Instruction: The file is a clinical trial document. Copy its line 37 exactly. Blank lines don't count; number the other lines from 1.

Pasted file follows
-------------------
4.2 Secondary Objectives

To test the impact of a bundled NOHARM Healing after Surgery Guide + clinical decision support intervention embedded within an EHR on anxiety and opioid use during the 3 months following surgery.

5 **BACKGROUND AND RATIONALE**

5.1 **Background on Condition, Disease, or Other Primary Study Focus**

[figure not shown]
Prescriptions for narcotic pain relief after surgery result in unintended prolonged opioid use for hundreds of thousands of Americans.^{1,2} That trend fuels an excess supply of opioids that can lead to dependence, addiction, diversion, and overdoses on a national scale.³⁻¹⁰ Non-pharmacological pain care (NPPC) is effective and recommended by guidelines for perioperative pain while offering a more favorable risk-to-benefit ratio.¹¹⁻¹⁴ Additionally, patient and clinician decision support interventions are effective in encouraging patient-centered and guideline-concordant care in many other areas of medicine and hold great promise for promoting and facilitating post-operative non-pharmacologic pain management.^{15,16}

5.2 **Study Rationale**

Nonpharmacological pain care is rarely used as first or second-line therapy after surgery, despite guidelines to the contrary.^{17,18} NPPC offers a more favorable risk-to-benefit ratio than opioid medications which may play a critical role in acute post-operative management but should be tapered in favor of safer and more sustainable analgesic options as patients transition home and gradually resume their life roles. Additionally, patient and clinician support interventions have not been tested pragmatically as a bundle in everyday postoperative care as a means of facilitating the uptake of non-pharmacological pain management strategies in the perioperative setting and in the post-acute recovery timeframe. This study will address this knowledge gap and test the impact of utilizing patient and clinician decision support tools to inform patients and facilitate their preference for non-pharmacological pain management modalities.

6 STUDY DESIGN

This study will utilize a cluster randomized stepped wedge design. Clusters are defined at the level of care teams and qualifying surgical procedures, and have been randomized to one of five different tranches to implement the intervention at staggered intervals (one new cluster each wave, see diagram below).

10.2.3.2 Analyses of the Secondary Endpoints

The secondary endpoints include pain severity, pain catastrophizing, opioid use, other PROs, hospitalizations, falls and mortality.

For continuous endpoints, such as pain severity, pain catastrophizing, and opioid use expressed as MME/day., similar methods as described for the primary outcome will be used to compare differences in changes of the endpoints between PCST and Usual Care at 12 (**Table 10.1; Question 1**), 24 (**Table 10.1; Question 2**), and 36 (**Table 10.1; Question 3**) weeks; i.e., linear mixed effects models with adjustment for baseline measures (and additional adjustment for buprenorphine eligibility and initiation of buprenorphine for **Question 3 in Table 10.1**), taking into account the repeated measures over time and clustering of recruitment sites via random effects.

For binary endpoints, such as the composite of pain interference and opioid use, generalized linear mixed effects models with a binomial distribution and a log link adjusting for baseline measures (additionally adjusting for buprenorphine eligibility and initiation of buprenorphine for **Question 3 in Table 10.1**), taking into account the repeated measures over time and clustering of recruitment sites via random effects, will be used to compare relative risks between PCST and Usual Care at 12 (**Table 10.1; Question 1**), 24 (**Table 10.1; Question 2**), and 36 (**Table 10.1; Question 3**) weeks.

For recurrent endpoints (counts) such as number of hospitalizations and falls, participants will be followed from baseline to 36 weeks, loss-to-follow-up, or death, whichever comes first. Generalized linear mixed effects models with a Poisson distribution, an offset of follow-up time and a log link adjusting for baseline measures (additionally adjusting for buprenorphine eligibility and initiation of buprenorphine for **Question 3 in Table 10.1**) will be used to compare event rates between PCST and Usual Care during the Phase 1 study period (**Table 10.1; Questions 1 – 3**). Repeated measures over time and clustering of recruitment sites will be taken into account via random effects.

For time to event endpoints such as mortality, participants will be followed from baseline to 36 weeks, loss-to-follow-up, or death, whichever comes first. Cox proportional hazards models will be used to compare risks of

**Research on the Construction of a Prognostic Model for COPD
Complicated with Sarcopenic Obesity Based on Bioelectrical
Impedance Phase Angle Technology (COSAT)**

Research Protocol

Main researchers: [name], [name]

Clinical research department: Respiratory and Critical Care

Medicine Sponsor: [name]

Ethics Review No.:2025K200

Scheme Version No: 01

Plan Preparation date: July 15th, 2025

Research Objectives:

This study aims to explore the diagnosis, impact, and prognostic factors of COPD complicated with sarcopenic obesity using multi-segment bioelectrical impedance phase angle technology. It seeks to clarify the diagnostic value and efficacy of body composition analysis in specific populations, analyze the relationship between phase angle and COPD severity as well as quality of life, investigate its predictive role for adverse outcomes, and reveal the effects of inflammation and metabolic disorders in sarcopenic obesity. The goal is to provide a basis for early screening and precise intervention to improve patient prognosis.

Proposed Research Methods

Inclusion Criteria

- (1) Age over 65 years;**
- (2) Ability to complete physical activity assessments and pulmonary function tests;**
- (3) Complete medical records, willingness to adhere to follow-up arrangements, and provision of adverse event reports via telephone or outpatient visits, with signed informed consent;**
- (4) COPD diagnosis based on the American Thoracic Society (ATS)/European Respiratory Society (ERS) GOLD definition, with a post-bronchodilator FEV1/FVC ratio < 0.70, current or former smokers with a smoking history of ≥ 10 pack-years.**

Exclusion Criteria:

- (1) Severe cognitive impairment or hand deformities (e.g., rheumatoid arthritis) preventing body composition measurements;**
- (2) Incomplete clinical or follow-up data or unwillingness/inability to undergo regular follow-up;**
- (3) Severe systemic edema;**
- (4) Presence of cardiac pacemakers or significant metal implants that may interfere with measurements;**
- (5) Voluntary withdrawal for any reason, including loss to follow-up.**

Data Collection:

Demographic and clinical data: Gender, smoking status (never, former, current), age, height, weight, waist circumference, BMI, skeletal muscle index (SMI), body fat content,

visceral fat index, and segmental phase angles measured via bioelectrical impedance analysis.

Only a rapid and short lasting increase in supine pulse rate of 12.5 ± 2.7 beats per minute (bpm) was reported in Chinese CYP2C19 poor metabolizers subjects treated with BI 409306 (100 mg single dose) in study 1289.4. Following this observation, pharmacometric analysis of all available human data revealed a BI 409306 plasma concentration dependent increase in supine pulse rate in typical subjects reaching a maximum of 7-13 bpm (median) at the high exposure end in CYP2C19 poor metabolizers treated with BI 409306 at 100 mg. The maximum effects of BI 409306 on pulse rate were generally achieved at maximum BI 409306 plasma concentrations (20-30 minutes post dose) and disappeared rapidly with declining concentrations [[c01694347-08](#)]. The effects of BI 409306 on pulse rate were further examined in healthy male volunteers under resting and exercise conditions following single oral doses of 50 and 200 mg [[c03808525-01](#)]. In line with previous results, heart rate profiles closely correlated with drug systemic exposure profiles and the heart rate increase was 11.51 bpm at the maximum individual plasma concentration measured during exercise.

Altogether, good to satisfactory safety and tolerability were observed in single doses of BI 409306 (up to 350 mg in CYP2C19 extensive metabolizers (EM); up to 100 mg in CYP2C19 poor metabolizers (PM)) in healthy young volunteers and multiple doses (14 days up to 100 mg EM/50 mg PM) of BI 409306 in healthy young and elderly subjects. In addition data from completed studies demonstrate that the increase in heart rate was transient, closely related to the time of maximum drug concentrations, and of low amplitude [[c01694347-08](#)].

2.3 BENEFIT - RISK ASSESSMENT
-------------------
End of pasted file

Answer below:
- (2) Incomplete clinical or follow-up data or unwillingness/inability to undergo regular follow-up;**